I'm still bummed about not getting to go to Corpus, but my BFF Robbie wants to go on a road trip this weekend. Wouldn't that be fun?!? Somewhere we haven't been before. Somewhere out West, he says. I have a couple of coworkers in West Texas, people I just met in person at the conference in Beaumont, so I send a quick inquiry and get some information.
Maybe an hour later, another coworker from near the Oklahoma border calls me up to get clarification on a task I'd assigned him. I dig through my files for the information, making small talk to kill time. "So I hear you're planning a road trip out West!" he says.
And they say my agency has internal communication problems.
And speaking of not speaking, I got out of an agonizing, 3.5-hour staff meeting this afternoon only to discover a chummy email from a former acquaintance of mine, who owns a small plane and makes his living contracting out to local farmers to spray pesticide over their fields. "How are you doing?" he wrote. "I thought you would be driving to Corpus Christi last week."
Oh, he's a smart guy. Well, ish. He'll never set the world on fire (unless he has a strategically-placed lighter), but sending this message via email shows he has some sense of self-preservation, at least when it comes to his eardrums. It's a good thing computer monitors aren't made of glass anymore.
Finally, a funny story (I thought) from another coworker out West: west, in fact, of El Paso, as far west as you can go and still be in the grand old state of Texas. My coworker was attempting to hire someone, and candidates were sent over from a local employment firm.
The first candidate he interviewed, he said, was absolutely perfect. He didn't need to see anyone else. He transcribed the interview as required, filled out the paperwork, prepared to move ahead with the hiring process - no small task, you know, when you're in state government - and called the firm. "You don't need to send anyone else," he told the representative, "this one is perfect! Please go ahead and extend her the offer."
"Oh, I'm sorry!" said the rep. "I should have told you. She isn't actually available to work at this time. We just sent her out so she could get some practice interviewing."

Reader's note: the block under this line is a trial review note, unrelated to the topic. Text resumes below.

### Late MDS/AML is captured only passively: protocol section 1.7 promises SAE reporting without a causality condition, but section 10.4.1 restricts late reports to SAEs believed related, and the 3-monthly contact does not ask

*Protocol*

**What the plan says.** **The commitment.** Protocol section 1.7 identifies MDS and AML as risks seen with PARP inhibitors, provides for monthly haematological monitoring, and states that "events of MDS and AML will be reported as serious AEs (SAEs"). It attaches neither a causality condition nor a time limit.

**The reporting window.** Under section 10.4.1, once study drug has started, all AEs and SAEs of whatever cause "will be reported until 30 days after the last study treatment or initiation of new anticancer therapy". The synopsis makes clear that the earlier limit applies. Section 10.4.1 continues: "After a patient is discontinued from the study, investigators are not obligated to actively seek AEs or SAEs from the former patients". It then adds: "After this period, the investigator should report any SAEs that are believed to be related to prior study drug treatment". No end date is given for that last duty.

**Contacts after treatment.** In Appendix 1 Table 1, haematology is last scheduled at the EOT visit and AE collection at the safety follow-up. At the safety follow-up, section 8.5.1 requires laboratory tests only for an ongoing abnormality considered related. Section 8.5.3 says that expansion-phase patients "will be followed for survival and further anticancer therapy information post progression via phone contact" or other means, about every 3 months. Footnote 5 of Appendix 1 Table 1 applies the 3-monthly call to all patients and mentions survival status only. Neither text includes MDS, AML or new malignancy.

Exhibiting superhuman patience, my coworker did not bitch-slap the rep into next week, and instead recovered himself and moved forward with the interviews. The next candidate was quite promising; she arrived early; appeared very professional, knowledgeable, and friendly; and he chatted with her while getting everything printed out and ready for the interview. With everything lined up, he asked her the first interview question, switching to English.
She appeared confused. "Oh - I don't speak English," she said (in Spanish.)
"Oh," he said, taken aback. "I'm sorry. You have to be able to speak English." So the disappointed applicant left, and once more he called the employment firm rep, of whom I have to think he was not overly fond by now. "Why did you send me someone who can't speak any English?" he asked.
"We already discussed this," she told him patiently. "You said it wasn't a problem."
"WHAT?!" he said, "of course it's a problem, this is an information position serving the traveling public, why on earth would I say they wouldn't need to be able to speak English?!"
"Well, I did ask you if this position required the candidate to be bilingual," the rep said reasonably. "You told me it didn't."
Maybe Robbie and I will get out there this weekend.